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Tunable Phononic Band Gap Crystal Using Eccentric Multilayered Scatterers

[+] Author Affiliations
Liang-Wu Cai

Kansas State University

Paper No. IMECE2004-59671, pp. 211-218; 8 pages
  • ASME 2004 International Mechanical Engineering Congress and Exposition
  • Noise Control and Acoustics
  • Anaheim, California, USA, November 13 – 19, 2004
  • Conference Sponsors: Noise Control and Acoustics Division
  • ISBN: 0-7918-4715-2 | eISBN: 0-7918-4178-2, 0-7918-4179-0, 0-7918-4180-4
  • Copyright © 2004 by ASME


Phononic band gap materials are a class of materials having the capability to prevent the propagation of waves in a certain frequency range, forming a band gap in the spectrum. Such a material usually consists of a large number of scatterers embedded in a host material in a regular lattice pattern. The band gap is determined by the material properties and the geometry of the microstructure. Usually, when such a structured material is cast, the band gap is fixed. In a recent study by the author, it is found that in the case of single multilayered scatterer, the scattered wave field is extremely sensitive to any eccentricity in the layers of the scatterer. In this paper, effects of eccentricity on single scattering, along with the solution approach, is briefly reviewed. The multiple scattering effects due to the scatterer eccentricity are studied through deterministic analysis of the multiple scattering process in an array of identical dual-layer eccentric scatterers. The analyses are performed by using an analytically exact multiple-scattering solution developed by the author in his earlier publications. Numerical examples are based on the materials used in a metal-matrix ceramic fiber reinforced composite system. Multiple scattering analyses demonstrated that the capabilities of tuning the wave scattering pattern by adjusting the geometric parameters of the eccentricity are significantly enhanced in the multiple scatterer setting. It is suggested that, if the eccentricity can be controlled through external mechanism, it is possible to design tunable phononic sonic crystals using such multilayered eccentric scatterers.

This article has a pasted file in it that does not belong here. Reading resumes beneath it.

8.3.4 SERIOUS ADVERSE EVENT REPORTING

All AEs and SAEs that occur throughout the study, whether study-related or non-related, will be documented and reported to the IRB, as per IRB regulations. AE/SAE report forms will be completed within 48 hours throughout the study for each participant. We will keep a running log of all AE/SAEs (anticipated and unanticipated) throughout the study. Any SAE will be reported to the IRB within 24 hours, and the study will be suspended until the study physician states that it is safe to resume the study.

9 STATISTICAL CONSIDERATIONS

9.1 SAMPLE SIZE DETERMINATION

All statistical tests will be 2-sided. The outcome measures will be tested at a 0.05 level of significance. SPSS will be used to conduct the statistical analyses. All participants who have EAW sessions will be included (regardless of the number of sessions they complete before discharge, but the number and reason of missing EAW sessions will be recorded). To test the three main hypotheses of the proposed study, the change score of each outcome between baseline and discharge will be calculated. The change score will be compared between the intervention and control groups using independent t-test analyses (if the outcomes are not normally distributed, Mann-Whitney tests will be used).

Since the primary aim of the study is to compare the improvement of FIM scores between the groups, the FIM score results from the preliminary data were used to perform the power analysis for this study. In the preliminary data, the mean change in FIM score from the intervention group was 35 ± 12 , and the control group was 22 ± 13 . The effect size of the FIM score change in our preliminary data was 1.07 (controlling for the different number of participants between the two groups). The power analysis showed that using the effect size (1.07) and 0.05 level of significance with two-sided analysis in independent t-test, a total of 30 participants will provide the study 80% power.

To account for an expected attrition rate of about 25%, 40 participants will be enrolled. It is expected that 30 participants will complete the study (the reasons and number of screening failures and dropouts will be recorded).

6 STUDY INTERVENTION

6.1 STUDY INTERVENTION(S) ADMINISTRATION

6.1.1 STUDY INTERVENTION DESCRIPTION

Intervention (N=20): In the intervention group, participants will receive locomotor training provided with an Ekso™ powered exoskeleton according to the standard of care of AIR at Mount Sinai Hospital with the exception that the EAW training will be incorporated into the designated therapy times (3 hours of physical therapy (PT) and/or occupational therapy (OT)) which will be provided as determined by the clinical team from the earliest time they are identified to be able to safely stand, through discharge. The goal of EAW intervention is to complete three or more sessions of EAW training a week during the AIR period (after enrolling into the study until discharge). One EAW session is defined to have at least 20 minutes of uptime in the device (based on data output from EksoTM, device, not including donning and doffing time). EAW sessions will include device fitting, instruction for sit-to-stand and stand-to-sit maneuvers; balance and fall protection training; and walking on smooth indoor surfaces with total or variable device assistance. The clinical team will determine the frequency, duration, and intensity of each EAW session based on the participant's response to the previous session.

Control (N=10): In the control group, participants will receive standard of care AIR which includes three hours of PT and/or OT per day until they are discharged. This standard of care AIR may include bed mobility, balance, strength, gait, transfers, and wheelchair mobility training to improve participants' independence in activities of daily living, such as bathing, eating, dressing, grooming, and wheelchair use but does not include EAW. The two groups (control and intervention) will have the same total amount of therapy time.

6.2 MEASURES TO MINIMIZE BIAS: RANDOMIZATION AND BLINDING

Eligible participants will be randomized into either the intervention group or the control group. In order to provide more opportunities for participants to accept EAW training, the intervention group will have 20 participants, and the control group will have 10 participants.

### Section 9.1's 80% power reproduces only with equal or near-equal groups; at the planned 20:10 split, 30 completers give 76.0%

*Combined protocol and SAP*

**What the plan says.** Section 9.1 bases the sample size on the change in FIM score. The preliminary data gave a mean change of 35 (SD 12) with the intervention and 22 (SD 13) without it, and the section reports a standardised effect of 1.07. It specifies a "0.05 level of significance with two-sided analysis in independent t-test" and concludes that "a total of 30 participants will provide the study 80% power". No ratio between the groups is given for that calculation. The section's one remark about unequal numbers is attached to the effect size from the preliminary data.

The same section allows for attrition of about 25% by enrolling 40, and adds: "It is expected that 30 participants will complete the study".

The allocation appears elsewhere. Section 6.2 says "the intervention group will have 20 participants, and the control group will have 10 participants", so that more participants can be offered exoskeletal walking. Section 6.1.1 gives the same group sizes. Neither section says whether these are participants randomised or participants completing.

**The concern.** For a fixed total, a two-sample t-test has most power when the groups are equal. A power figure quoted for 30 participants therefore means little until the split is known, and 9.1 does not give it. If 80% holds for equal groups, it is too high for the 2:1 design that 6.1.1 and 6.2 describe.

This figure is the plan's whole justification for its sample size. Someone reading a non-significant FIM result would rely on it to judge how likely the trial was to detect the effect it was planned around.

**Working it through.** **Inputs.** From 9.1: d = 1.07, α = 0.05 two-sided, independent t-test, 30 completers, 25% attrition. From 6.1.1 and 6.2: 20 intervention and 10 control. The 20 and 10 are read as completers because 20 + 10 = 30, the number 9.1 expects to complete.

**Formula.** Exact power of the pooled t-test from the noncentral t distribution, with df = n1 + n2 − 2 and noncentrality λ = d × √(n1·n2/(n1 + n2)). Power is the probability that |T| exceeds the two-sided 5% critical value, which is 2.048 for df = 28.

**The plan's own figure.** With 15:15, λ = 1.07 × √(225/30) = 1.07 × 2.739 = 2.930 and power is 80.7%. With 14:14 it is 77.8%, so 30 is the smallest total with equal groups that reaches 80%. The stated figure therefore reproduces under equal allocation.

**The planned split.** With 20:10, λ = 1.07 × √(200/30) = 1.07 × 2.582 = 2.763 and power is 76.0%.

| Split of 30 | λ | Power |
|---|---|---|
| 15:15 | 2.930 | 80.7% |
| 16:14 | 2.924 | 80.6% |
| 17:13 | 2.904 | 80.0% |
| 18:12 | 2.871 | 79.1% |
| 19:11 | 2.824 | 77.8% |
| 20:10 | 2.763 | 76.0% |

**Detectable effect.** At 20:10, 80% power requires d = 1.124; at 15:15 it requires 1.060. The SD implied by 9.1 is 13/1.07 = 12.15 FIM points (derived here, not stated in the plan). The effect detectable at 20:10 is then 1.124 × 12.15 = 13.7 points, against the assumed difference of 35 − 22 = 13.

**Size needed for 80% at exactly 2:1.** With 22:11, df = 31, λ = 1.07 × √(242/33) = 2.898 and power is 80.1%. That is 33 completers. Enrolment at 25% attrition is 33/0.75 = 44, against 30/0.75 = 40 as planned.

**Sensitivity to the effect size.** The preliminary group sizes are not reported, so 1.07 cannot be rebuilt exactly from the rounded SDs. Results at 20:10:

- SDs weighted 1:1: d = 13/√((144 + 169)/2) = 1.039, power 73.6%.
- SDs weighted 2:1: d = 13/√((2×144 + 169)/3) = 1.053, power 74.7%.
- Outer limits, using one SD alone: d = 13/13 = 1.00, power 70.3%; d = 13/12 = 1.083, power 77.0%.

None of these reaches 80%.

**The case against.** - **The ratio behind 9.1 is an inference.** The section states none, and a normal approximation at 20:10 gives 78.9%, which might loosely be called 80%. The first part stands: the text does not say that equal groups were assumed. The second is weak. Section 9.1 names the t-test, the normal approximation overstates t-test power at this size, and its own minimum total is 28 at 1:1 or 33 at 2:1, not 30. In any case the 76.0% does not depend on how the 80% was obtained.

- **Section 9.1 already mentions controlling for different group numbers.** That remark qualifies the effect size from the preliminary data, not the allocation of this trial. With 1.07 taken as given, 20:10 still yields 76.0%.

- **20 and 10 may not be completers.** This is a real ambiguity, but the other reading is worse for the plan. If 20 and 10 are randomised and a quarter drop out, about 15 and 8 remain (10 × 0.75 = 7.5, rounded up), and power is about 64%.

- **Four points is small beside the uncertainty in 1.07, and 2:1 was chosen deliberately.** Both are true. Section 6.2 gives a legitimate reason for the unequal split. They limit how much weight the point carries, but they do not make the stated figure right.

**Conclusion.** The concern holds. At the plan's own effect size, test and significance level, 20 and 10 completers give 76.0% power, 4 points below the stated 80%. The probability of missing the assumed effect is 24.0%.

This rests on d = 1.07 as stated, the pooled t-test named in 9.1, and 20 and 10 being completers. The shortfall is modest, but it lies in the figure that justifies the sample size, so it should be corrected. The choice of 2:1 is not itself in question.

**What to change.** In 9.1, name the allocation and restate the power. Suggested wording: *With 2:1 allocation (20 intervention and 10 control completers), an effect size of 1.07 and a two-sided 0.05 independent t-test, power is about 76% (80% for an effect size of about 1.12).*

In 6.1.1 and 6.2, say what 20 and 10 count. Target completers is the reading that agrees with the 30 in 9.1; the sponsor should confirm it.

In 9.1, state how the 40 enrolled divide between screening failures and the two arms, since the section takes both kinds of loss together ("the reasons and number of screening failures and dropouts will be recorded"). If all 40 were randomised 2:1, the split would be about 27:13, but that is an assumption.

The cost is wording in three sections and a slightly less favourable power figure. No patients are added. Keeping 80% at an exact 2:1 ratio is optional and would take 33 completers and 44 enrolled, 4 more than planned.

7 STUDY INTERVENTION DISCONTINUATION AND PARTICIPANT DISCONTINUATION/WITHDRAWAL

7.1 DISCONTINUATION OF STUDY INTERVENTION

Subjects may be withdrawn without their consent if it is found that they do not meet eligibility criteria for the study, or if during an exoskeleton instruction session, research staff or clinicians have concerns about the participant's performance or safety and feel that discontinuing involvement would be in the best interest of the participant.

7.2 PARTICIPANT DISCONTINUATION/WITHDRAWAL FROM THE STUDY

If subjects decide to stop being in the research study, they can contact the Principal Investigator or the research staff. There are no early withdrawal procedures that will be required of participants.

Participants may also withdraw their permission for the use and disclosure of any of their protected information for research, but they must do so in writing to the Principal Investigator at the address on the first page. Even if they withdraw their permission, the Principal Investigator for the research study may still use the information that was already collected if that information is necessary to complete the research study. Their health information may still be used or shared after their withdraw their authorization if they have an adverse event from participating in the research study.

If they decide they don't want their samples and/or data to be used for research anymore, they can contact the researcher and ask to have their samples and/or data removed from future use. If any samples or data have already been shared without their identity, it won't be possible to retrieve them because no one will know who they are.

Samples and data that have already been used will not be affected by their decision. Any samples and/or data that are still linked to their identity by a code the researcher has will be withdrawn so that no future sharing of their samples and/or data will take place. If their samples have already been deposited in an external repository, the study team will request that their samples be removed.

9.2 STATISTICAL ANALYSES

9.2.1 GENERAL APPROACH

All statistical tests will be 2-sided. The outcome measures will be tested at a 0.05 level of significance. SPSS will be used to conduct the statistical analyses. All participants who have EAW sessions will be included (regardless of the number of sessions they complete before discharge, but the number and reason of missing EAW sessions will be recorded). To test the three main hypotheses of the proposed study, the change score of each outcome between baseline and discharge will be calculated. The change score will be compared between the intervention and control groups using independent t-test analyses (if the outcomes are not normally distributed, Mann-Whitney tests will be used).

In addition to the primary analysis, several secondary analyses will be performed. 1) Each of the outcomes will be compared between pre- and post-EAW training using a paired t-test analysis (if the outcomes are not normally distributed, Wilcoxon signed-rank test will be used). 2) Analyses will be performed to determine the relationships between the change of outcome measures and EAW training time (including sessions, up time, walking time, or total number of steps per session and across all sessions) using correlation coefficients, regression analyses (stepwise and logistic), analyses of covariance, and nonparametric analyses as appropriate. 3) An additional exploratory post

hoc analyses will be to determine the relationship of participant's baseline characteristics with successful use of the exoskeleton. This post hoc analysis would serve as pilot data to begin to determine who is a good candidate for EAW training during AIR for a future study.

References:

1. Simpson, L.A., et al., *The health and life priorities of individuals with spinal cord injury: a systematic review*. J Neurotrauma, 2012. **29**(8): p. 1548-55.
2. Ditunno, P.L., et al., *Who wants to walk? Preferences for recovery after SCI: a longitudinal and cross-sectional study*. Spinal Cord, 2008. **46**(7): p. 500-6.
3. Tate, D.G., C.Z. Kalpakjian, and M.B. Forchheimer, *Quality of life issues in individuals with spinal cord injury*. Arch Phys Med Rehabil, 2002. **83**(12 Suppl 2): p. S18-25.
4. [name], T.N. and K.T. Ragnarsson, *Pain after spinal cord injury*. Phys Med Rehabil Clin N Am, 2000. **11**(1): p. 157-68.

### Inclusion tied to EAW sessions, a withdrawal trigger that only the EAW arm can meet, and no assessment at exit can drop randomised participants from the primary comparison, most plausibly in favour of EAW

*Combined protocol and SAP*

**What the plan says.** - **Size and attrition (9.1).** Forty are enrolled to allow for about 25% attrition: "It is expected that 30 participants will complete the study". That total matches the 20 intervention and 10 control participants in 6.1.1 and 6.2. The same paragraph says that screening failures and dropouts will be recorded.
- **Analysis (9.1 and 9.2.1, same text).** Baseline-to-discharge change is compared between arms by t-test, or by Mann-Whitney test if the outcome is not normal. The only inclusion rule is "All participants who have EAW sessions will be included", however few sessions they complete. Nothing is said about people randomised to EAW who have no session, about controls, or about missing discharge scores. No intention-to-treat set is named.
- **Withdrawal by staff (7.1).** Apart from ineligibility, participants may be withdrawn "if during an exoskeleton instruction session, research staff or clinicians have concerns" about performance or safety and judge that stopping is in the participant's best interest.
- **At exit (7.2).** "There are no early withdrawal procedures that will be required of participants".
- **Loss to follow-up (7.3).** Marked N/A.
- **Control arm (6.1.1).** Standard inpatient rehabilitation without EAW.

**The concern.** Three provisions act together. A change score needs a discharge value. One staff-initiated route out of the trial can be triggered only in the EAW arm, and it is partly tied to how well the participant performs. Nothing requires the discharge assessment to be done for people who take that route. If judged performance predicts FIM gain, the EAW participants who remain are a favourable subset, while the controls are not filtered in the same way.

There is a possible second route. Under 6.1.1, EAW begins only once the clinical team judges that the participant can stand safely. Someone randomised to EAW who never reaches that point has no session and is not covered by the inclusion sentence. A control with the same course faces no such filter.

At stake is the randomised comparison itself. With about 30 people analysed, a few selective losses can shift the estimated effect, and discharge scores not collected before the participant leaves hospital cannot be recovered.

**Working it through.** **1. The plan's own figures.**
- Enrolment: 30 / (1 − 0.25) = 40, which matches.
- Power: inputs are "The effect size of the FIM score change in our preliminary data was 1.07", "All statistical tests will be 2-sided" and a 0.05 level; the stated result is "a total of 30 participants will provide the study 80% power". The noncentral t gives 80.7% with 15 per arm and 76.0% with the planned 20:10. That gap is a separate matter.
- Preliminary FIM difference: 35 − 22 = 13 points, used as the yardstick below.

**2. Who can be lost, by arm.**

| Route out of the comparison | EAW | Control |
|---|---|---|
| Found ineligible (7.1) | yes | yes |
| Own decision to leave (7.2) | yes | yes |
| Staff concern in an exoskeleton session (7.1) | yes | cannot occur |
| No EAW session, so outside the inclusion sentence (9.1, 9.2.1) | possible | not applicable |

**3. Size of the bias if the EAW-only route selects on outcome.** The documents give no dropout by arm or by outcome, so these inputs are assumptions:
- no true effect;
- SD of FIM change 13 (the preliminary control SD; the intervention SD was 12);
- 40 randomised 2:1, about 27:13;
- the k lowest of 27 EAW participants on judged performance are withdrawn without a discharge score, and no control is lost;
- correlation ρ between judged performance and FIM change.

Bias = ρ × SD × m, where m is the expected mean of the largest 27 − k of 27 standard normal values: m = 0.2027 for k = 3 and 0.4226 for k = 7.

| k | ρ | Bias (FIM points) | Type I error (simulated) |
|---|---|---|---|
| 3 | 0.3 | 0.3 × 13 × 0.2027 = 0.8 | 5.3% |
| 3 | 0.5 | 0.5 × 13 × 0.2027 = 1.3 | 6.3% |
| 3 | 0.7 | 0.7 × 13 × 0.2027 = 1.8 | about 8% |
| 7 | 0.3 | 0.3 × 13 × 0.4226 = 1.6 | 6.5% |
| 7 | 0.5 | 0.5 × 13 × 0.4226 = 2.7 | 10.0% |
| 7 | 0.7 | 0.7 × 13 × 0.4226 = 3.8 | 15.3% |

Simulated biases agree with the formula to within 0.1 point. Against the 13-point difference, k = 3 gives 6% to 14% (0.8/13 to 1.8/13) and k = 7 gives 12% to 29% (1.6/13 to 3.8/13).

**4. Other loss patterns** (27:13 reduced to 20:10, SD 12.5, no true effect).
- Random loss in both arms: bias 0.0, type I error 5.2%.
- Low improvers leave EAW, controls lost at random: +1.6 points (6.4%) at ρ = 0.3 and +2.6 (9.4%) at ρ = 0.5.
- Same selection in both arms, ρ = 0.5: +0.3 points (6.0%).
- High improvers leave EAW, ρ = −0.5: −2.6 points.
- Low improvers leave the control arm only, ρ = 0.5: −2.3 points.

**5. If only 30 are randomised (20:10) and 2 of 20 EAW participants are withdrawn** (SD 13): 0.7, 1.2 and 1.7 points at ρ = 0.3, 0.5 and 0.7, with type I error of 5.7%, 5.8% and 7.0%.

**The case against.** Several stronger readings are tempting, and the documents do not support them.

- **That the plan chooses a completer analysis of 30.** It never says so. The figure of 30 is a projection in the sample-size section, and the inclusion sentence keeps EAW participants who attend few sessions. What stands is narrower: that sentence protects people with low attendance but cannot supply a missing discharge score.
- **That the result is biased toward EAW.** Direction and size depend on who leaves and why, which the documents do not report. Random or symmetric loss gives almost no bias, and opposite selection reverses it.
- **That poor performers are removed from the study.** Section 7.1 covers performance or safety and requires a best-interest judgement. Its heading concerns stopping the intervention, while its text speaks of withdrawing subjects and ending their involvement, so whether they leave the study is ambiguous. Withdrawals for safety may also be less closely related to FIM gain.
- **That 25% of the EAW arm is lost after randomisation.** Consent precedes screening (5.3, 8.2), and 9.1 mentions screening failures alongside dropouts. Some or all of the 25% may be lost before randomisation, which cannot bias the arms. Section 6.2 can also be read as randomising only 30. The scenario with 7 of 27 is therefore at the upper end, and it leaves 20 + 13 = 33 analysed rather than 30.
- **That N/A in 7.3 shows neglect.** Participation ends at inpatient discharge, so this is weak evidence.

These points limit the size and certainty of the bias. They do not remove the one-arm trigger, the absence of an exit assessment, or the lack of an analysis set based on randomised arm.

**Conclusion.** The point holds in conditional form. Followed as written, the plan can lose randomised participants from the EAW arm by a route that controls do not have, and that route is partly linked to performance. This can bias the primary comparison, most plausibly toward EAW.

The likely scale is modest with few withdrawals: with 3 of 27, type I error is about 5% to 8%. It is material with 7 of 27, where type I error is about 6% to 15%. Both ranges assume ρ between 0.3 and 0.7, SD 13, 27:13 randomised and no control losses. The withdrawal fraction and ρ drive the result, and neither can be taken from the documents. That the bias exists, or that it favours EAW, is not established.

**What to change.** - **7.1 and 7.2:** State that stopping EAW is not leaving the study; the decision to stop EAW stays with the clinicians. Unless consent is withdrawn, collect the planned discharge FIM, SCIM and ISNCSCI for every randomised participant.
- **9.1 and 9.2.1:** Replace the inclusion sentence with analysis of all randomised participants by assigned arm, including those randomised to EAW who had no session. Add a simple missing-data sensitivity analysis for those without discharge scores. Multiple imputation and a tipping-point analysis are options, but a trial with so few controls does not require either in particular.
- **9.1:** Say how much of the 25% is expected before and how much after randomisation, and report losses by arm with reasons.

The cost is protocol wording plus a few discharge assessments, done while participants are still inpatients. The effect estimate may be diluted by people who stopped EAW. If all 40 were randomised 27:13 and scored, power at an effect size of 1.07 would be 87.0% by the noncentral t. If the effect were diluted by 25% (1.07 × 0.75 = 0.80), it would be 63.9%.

Copyright © 2004 by ASME
Topics: Crystals , Energy gap



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